Is America Still Capable of Bipartisan Moments?

Comparing the reaction to the killing of Osama bin Laden with his al Qaeda successor, Ayman al-Zawahiri.

Americans celebrate the U.S. military's killing of Osama bin Laden in front of the White House on the night of May 1, 2011.

By Tom Sileo Published on August 5, 2022

The killing of Osama bin Laden ignited a bipartisan celebration that briefly united almost all Americans. The recent death of his right-hand man and al Qaeda successor, Ayman al-Zawahiri, did not.

Why the disparity? Is it because eleven years after bin Laden’s demise, Zawahiri didn’t carry the same name recognition despite his central role in planning the 9/11 attacks? Perhaps, but I would like to offer an alternate explanation to consider. Most Americans didn’t come together to celebrate this top terrorist’s death because America isn’t presently capable of coming together.

Like his former al Qaeda boss, Zawahiri wanted to kill as many Americans as possible, regardless of their backgrounds or beliefs. Therefore, there is no reason for Republicans and Democrats to react differently to his death. This was a moment where all Americans could rejoice in knowing that a man responsible for the murders of thousands of Americans on 9/11 and countless other terrorist attacks was finally brought to justice after a two-plus decade manhunt.

The political posturing began just moments after the Zawahiri news broke. About 20 minutes before President Joe Biden’s speech to announce the terrorist leader’s death, Republican Rep. Marjorie Taylor Greene wrote that “Joe’s victory lap is ridiculous” before unleashing a tweet thread that included talking points about inflation, China, Russia, Ukraine, gas prices and taxes. Her last tweet ended with “Put Joe to bed early with a dose of Ivermectin.”

This is not about agreeing or disagreeing with President Biden’s policies. It’s about a political climate where indisputably good news cannot be allowed to spread for even a few hours before political attacks are launched.

Over on the left, MSNBC host Medhi Hasan used Zawahiri’s death as an opportunity to attack former President Donald Trump and Fox News host Tucker Carlson. After blasting President Trump and the rival cable news commentator for attending a “Saudi-funded golf tournament,” Hasan went on to joke that he’s “gotta hand it to the guys in the writers’ room. Didn’t see this one coming.”

Of course, the killing of Zawahiri wasn’t drawn up in a “writers’ room.” It was planned primarily at CIA Headquarters, which I had a chance to visit last year. While at Langley, I met some of the finest intelligence professionals our country has to offer, all of whom had made untold sacrifices to defend this country from very real threats. While I don’t think Hasan meant to insult these heroes, we shouldn’t minimize the dangerous work of our intelligence and military communities while confronting evil in a post-9/11 world.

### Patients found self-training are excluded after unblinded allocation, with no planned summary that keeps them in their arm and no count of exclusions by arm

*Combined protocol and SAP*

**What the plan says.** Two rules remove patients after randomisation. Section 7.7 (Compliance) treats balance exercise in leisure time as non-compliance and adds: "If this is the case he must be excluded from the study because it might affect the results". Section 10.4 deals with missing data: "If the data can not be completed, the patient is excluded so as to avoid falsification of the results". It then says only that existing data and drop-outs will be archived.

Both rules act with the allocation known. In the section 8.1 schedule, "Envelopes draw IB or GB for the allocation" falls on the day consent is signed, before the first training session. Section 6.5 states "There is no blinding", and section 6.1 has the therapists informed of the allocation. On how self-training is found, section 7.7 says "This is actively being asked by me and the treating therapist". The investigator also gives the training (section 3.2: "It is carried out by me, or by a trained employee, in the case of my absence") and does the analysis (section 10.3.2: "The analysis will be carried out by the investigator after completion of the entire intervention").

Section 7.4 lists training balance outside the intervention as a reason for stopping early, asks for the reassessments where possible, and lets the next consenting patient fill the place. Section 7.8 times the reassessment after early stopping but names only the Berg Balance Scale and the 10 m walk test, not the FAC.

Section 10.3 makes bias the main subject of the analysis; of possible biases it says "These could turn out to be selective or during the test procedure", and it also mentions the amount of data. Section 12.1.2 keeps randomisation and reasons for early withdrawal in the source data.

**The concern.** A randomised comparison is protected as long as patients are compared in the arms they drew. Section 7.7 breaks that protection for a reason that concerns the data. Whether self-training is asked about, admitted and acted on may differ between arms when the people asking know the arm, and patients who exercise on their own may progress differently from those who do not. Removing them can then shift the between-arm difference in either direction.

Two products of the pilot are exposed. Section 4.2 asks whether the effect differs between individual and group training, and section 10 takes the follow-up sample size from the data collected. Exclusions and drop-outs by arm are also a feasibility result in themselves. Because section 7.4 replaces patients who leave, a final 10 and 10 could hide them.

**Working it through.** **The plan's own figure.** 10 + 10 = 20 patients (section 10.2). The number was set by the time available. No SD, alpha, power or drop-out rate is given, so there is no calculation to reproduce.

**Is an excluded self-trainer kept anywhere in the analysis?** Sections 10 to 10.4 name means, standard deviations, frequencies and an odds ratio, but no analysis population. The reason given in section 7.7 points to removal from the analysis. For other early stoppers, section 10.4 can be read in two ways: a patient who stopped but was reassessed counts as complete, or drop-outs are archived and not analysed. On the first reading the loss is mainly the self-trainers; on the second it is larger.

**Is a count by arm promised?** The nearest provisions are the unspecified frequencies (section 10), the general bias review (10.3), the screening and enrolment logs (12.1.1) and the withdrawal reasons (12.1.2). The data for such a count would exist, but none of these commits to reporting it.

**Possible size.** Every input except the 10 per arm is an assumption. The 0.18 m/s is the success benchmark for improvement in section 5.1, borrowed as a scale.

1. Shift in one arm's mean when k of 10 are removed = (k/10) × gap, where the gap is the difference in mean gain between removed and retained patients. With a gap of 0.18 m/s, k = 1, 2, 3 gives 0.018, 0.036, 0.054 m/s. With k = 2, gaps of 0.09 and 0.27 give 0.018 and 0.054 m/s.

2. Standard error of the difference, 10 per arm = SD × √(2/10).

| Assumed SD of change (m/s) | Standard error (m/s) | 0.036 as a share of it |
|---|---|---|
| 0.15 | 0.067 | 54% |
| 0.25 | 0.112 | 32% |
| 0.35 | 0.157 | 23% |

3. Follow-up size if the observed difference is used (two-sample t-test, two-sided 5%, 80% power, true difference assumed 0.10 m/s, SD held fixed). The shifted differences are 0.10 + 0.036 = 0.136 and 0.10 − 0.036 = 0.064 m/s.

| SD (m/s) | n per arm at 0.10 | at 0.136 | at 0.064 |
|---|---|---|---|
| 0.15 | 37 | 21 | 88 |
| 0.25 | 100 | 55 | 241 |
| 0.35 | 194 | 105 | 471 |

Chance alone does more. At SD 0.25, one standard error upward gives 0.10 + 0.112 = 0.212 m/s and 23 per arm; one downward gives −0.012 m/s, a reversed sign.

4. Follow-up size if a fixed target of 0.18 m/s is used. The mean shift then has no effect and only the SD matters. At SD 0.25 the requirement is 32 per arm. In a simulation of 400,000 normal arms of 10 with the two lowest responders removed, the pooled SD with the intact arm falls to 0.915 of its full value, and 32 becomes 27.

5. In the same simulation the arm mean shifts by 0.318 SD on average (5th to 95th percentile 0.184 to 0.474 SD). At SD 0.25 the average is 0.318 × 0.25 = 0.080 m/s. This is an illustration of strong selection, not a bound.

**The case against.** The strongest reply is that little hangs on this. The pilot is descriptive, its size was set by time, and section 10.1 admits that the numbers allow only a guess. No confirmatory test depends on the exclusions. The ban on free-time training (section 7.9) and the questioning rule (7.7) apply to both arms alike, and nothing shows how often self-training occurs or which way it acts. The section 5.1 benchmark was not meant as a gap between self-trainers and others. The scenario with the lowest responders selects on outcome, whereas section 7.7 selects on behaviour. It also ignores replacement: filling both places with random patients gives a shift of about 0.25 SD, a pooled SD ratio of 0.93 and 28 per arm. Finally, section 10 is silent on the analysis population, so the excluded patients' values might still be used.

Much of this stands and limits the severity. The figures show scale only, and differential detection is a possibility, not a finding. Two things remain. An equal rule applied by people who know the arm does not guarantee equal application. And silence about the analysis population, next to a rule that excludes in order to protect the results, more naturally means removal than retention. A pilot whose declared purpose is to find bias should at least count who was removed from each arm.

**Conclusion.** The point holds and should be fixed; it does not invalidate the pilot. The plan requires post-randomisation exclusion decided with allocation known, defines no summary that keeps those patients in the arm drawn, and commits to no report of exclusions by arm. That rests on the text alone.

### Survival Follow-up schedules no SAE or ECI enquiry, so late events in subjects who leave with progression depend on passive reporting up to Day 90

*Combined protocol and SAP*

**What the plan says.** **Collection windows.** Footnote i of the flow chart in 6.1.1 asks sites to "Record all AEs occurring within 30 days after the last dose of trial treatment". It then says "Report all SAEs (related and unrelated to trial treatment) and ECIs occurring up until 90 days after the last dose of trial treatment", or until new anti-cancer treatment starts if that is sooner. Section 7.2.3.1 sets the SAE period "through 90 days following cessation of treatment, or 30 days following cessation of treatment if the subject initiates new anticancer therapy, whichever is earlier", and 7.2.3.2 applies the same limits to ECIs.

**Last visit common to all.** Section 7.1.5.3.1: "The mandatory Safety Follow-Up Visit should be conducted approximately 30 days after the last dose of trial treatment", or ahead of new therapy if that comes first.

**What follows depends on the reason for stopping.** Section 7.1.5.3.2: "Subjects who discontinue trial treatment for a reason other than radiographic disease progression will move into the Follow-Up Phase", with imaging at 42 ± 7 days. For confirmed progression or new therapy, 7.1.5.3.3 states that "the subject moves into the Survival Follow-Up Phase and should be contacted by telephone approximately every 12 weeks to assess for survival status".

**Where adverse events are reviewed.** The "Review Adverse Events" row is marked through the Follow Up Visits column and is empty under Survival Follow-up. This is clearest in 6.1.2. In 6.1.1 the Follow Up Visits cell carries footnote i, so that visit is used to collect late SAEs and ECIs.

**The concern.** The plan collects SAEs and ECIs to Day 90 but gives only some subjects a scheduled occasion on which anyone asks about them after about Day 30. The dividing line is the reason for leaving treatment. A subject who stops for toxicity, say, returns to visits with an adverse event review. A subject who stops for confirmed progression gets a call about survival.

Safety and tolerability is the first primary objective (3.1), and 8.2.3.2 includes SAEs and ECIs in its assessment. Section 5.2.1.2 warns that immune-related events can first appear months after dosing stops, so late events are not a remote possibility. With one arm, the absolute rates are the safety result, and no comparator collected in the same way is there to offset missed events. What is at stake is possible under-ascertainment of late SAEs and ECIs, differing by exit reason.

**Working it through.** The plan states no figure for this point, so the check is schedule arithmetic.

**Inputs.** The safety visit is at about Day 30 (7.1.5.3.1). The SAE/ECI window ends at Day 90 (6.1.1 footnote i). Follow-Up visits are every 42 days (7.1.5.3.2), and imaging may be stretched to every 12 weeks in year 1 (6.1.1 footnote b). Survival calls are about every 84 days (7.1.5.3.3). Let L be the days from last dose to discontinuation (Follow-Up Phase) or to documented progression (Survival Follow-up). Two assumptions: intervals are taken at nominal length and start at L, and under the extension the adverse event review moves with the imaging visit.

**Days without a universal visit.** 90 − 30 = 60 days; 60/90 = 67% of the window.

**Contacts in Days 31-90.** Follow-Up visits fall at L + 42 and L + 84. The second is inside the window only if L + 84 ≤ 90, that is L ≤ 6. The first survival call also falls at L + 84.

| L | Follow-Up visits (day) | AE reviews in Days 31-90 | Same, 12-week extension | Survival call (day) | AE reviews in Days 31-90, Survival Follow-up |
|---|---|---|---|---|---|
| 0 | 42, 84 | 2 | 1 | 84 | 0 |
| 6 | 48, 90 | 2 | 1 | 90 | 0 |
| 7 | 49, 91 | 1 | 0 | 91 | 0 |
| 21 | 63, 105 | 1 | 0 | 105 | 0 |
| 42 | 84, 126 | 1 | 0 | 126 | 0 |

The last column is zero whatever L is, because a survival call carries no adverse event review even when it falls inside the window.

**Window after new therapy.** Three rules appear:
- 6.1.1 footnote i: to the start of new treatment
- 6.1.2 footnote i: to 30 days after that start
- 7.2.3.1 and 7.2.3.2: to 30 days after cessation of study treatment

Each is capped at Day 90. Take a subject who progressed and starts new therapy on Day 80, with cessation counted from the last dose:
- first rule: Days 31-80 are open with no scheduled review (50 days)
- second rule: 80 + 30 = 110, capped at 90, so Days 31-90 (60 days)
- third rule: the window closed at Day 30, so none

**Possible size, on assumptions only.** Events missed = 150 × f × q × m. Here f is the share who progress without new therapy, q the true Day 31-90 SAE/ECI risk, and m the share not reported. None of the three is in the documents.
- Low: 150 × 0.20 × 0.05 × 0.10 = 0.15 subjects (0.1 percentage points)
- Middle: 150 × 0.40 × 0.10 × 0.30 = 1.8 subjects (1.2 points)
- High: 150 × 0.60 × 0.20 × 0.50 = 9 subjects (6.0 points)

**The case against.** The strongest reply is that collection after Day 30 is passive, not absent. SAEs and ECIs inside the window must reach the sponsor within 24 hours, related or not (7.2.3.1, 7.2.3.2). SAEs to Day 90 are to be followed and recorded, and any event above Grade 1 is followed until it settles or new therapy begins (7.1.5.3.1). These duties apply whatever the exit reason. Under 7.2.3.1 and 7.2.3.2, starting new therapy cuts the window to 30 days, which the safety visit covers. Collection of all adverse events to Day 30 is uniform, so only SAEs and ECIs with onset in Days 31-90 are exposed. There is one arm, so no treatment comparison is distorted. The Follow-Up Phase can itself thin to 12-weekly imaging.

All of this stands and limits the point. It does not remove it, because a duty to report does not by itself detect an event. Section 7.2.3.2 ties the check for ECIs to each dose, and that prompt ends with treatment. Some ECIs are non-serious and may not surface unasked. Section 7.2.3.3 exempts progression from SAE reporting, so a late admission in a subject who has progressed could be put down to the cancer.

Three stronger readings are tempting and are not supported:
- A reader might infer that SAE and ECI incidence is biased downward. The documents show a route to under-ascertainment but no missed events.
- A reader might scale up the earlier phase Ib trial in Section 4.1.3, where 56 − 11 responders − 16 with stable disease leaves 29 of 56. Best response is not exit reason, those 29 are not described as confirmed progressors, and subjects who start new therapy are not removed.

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Back in 2011, I happened to be landing at Washington Dulles International Airport just as the bin Laden news broke. What I felt that night was a real sense of bipartisan joy and pride in America, even though I was in the country’s most political place. While I wasn’t in Washington this past Monday, I had a completely different feeling with the exception of reading tweets by respected intelligence professionals and 9/11 victims’ family members. Instead of a bipartisan moment, I felt like Zawahiri’s death was just another talking point for politicians and cable news pundits.

While growing up in the D.C. area, I vividly remember moments like the Challenger explosion, the fall of the Berlin Wall, the Oklahoma City bombing and of course, 9/11. Outside of the collapse of Soviet communism, those aforementioned moments were all tragedies. In the ensuing days, however, it felt like America was a family and that we would all get through it together. Can anyone honestly say they feel the same way in 2022?

Many of our nation’s leaders and media figures share responsibility for plunging this country into a dark period where Americans feel at odds with one another. Were there to be a true national emergency or God forbid, another major war, I am deeply concerned about whether we could come together like the Greatest Generation did during World War II.

Politics aside, this country needs another leader like Abraham Lincoln, Franklin D. Roosevelt, John F. Kennedy or Ronald Reagan. It also needs more politicians and pundits who try to turn partisan temperatures down instead of through the roof. Unless and until a more responsible era of leadership sets in, the word “bipartisan” might indeed be a thing of the past.

 

Tom Sileo is a contributing senior editor of The Stream. He is author of the forthcoming Be Bold and co-author of Three Wise MenBrothers Forever8 Seconds of Courage and Fire in My Eyes. Follow Tom on Twitter @TSileo and The Stream at @Streamdotorg.

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